Raven Book Store curating free book collection for queer youths

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Local booksellers want to make it “perfectly clear” they support youths who are “perfectly queer.”

“I always say, books are never going to fix the problem,” said Wulfe Wulfemeyer, marketing coordinator and bookseller at Lawrence’s Raven Book Store. “Books are not going to heal transphobia. They’re not going to erase transphobia. They’re not going to make trans people safe in America. But they can help. They’re an essential part of the process.”

With support from several Lawrence organizations, the Raven Book Store is launching an initiative to funnel free queer-centered books to queer teens. Participants are collecting books written by LGBTQ authors for the Perfectly Queer Little Library (PQLL) project.

Wulfemeyer said language used to discuss queer identities and experiences were different — or uncommonly known — when they were a teenager. And Wulfemeyer recalls being exposed to literature by non-trans writers that enforced harmful narratives about trans people.

“I didn’t know what it meant to be transmasculine or transfeminine or nonbinary, or all of these things, these specific words,” they said. “I only knew how I felt and how I didn’t feel.”

Maya Hodison/Lawrence Times Wulfe Wulfemeyer holds their favorite book in the Perfectly Queer Little Library project so far: “Fierce Femmes and Notorious Liars: A Dangerous Trans Girl’s Fantabulous Memoir” by Kai Cheng Thom.

Once the PQLL project launches, young readers who self-identify as queer will be able to browse and take a book home for free. Middle and high school students are the target audience.

Wulfemeyer said they spent time researching and eventually narrowed down around 200 books of interest to a collection of 25 titles. Queer romance and coming-of-age novels, science fiction stories with queer protagonists, books about queer identity terminology and more are featured. There was also intentionality to represent Indigenous queer and Two-Spirit identities.

“We wanted some books that were realistic about the challenges that queer youth are facing,” Wulfemeyer said. “And we wanted some books that were just focused on joy — like being happy and like queer-norm worlds where you present your pronouns without question. Nobody blinks an eye when two women are holding hands.”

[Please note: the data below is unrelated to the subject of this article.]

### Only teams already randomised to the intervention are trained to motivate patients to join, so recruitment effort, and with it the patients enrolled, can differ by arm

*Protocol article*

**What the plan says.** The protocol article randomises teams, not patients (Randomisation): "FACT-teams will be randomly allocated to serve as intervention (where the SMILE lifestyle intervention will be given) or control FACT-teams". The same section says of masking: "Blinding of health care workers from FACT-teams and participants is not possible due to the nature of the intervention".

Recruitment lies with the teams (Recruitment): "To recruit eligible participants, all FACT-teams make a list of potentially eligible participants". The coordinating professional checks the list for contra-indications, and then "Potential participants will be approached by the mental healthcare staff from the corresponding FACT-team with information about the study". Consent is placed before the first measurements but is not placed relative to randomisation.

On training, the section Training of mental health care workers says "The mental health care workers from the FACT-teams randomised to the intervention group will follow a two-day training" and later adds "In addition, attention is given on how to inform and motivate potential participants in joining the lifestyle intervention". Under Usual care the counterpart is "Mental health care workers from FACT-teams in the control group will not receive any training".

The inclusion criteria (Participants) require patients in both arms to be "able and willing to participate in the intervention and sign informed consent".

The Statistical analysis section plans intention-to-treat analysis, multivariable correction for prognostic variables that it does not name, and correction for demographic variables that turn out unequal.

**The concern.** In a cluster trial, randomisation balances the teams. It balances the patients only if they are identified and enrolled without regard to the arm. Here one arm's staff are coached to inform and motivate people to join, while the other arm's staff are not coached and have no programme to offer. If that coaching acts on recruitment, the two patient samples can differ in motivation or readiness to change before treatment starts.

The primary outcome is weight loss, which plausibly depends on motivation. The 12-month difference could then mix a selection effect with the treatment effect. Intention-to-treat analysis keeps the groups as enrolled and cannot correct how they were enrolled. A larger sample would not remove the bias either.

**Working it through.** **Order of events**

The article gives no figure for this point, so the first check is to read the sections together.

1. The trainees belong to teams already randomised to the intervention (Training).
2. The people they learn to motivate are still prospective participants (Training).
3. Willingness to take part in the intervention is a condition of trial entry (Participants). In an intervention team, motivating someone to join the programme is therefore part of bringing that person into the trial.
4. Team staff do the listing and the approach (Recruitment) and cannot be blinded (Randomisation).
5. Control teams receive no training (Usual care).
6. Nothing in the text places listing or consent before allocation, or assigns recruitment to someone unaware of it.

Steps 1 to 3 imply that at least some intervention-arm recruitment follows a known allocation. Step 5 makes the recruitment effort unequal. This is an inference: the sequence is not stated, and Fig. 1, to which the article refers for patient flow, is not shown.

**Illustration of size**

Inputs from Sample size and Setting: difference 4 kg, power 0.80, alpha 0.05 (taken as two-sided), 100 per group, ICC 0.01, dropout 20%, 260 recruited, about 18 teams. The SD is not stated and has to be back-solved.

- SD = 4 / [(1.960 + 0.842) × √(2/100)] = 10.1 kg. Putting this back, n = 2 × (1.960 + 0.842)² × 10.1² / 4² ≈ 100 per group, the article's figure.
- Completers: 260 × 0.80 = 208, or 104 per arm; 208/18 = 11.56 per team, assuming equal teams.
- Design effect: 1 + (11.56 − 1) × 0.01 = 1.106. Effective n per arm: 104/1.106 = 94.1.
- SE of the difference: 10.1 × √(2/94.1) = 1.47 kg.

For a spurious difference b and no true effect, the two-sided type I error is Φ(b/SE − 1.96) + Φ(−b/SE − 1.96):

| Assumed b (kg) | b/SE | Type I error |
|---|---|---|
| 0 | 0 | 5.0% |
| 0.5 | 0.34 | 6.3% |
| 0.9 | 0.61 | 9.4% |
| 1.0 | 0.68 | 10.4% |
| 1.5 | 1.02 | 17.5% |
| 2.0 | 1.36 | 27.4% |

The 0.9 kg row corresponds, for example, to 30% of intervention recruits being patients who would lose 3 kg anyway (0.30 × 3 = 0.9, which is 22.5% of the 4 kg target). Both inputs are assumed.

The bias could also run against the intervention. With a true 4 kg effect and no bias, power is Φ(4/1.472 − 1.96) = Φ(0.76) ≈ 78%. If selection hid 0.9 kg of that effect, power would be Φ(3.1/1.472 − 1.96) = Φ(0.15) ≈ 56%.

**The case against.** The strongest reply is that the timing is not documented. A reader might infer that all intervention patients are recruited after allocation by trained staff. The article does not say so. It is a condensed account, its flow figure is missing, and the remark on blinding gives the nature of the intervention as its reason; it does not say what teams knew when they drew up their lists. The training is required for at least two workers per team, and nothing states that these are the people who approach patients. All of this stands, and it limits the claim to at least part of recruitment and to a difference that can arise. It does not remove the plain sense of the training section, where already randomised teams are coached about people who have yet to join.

Representation in media is important, and urgency to uplift queer youth is evergreen, Wulfemeyer said. But with legislation in Kansas such as Senate Bill 233 looming, many are looking to elevate their advocacy.

After the Kansas Legislature in April 2023 passed Senate Bill 180, Lawrence activists and advocates lobbied for the approval of a citywide Safe Haven Ordinance. 

Now Wulfemeyer sees Senate Bill 233, a law that would prohibit Kansas medical professionals from providing gender-affirming care to youth, as even more of a threat. The Legislature in March voted to send the bill to Gov. Laura Kelly; she vetoed it Friday, but the Legislature could still vote to override that veto.

“SB 233 is terrifying,” Wulfemeyer said.


Following news about 16-year-old Nex Benedict, a Native American nonbinary student from Oklahoma who died in February after suffering injuries from a fight in their school’s girls’ bathroom, the Raven released a newsletter in remembrance and solidarity. In response, Caryn Miriam-Goldberg and Tessa Gratton, local authors whose works are featured at the Raven, said the Raven could use the power of free access to books.

That planted the seed for PQLL, according to Wulfemeyer.

So far, the Raven has a small collection that’s soon to grow. More are currently en route to the store, and as of Friday afternoon, people had donated 104 copies of books.

The Lawrence Public Library, Art Love Collective, the Sexual Trauma and Abuse Care Center, the University of Kansas’ Ecumenical Campus Ministries Community Justice Center and others have posted about the project since the Raven announced it on March 31 — Transgender Day of Visibility.

Those interested in donating books online can visit the catalog on the Raven’s website, via ravenbookstore.com/perfectly-queer. After adding books to the cart, note they’re “for donation to the Perfectly Queer Little Library” in the order comments before purchasing.

Although details are still being ironed out, Wulfemeyer estimates the PQLL project will be launched in early May. They’ll keep folks updated via social media and newsletters.

In addition to displays and catalogs that’ll be available at the Raven, 809 Massachusetts St., the plan is to have an extension available in the teen section of the public library, 707 Vermont St.

Follow the Raven on Instagram at @ravenbookstore and subscribe to receive newsletters via the Raven’s website. Visit ravenbookstore.com for more information.

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Maya Hodison (she/her), equity reporter, can be reached at mhodison (at) lawrencekstimes (dot) com. Read more of her work for the Times here. Check out her staff bio here.

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